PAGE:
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Congress Extends Some Key Individual, Business Tax Benefits

Posted by Andrew Desiderio on Mon, Dec 23, 2019

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Congress Extends Some Key Individual, Business Tax BenefitsJust in time to avoid a government shutdown, the federal government last week approved new spending bills that extend and change some important tax benefits for both businesses and individuals.

Here’s a look at some of the key changes from the Further Consolidated Appropriations Act, 2020. These will go into effect right around the two year anniversary of the passage of the sweeping Tax Cuts and Jobs Act in December 2017.

Affordable Care Act Taxes: The spending bills scrapped key taxes that help fund the Affordable Care Act including excise taxes on high cost employer-sponsored health coverage (also known as “Cadillac Plans”) and taxes on medical devices.

FMLA Tax Credit: The bills extend through year end 2020 the Employer Credit for Paid Family and Medical Leave that was enacted as part of the TCJA. Learn more details about the credit here.

Work Opportunity Tax Credits: The bills extend WOTC through year end 2020. The maximum credits range from $2,400 for the general target groups all the way to $10,000 for certain qualified veterans and Welfare-to-Work employees. You can learn more about the credit here.

Empowerment Zones/Indian Employment Credit: The bills also extend through year end 2020 both the Empowerment Zone tax credits and the accelerated depreciation afforded to businesses on Indian reservations. Read more about Empowerment Zones here.

Alcohol Excise Taxes: The Tax Cuts and Jobs Act reduced several taxes on brewers, vintners and distillers. They were set to expire Dec. 31, 2019 but the new bills extend them another year. Learn more about the benefits here.

New Market Tax Credits: The bills extended the New Market Tax Credits program, intended to spur investment in economically depressed areas, through Dec. 31, 2020.

Tax Cuts and Jobs Act Fixes: The bills include several fixes to the TCJA, including changes to the so-called kiddie tax and church parking tax.

  • Church Parking Tax: This is an important change for nonprofits. The bills eliminate the so-called “church parking tax,” an unintended consequence of the TCJA’s attempt to treat employee fringe benefits of C Corporations and tax-exempt entities in the same manner. The unintended effect had required church and some other nonprofit employees to pay tax on reserved parking spaces.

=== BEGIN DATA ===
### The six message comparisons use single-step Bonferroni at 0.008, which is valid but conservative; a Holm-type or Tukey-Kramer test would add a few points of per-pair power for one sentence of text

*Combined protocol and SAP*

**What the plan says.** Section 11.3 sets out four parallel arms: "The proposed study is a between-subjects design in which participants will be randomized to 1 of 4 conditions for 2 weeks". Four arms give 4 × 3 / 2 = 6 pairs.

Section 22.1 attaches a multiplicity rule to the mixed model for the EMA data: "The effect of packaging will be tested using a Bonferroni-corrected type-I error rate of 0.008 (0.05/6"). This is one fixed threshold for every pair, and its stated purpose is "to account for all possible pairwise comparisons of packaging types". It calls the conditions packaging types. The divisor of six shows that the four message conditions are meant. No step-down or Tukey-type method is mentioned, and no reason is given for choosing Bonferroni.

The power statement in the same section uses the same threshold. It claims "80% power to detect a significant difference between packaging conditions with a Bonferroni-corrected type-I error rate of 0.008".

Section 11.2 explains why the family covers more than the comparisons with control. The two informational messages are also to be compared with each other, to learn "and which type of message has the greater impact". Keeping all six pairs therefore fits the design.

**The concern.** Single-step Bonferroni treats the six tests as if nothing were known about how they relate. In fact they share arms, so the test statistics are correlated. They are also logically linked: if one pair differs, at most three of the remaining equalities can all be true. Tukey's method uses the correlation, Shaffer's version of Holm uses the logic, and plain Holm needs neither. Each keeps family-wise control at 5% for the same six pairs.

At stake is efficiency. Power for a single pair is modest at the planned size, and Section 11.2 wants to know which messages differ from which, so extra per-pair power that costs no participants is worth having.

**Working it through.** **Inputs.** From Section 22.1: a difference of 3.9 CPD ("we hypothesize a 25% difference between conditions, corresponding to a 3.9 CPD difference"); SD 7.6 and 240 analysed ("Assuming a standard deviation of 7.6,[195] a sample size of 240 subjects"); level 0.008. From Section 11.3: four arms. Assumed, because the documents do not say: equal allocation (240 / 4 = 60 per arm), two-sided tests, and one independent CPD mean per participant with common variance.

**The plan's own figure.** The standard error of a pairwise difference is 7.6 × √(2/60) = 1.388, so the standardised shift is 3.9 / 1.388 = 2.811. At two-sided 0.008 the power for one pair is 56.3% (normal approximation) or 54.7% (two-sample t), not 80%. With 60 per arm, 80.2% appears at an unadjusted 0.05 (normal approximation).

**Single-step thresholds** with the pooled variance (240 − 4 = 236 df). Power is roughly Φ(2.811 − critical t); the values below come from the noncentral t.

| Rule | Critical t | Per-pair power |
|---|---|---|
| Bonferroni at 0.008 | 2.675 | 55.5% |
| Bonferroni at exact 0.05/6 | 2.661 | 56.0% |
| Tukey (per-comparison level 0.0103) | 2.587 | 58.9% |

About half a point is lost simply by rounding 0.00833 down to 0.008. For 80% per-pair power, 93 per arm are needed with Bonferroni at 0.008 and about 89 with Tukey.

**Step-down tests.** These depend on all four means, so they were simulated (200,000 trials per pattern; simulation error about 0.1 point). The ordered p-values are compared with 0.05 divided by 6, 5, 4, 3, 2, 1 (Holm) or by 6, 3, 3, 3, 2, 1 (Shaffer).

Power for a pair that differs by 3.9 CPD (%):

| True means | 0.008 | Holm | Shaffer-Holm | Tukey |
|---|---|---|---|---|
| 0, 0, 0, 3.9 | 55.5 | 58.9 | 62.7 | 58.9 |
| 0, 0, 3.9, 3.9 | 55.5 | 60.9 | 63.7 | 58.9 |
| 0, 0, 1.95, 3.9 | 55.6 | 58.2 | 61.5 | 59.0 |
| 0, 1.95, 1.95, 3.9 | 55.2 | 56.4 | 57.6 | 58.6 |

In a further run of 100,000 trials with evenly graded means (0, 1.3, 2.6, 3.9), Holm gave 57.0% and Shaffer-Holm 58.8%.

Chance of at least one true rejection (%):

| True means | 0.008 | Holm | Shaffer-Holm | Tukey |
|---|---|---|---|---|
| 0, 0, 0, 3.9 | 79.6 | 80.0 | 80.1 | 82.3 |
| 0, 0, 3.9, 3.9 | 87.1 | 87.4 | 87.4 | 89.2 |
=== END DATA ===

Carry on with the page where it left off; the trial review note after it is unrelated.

• Kiddie Tax: The application of the estates and trusts tax rate to certain unearned income of children – the so-called “kiddie tax” – has been reverted to the prior use of the parents’ tax rate for tax years beginning after 2019. The change had had the unintended consequence of increasing the tax on the unearned income – such as military death benefits – of children in low-income families.
  • Retail Glitch: The bills, unfortunately, do not fix the so-called retail glitch that impacts McDonald’s Owner/Operators. The TCJA left leasehold improvement property outside of the category of 15-year recovery property for depreciation purposes, keeping it in the 39-year recovery category and therefore not eligible for 100% bonus depreciation.


Medical Expenses Deduction:
The TCJA allowed taxpayers to deduct qualifying medical expenses that exceed 7.5% of their 2018 adjusted gross income. The threshold increased to 10% in 2019 but the bills now keep it at the 7.5% level for 2019 and 2020.

Tuition and Fees Deduction: This deduction, which expired as the end of 2017, has been extended through year end 2020. It allows parents who have a child in college to deduct up to $4,000 a year in higher-education tuition costs and other expenses.

Mortgage Insurance Premium Deduction: The bills extend the deduction for the cost of premium mortgage insurance (PMI) for homes and vacation homes. The provision had expired but was renewed retroactively for 2017 and extended to 2020.

Retirement Plan Changes: The SECURE Act of 2019 includes major changes for 401(k) plans and IRAs including:

  • Increasing the age after which required minimum distributions from certain retirement accounts must occur from 70½ to 72.
  • Ending the 70½ age limit for contributions to an IRA
  • Allowing distributions for a qualified birth or adoption that are exempt from the early-withdrawal penalty
  • Tax incentives meant to encourage auto-enrollment in qualified retirement plans


These are just some of the changes in the 1,700-page bill. Please contact us to learn more or with any questions you have on the changed and extended tax benefits.

Topics: Business tax planning, Individual tax planning

Concannon Miller’s unique, holistic and intimate approach to financial health sets us apart from smaller CPA firms with more limited resources as well as mega firms where mid-sized clients struggle for attention. Contact us here to talk about improving your business.

This communication is designed to provide accurate and authoritative information in regard to the subject matter covered at the time it was published. However, the general information herein is not intended to be nor should it be treated as tax, legal, or accounting advice. Additional issues could exist that would affect the tax treatment of a specific transaction and, therefore, taxpayers should seek advice from an independent tax advisor based on their particular circumstances before acting on any information presented. This information is not intended to be nor can it be used by any taxpayer for the purposes of avoiding tax penalties.

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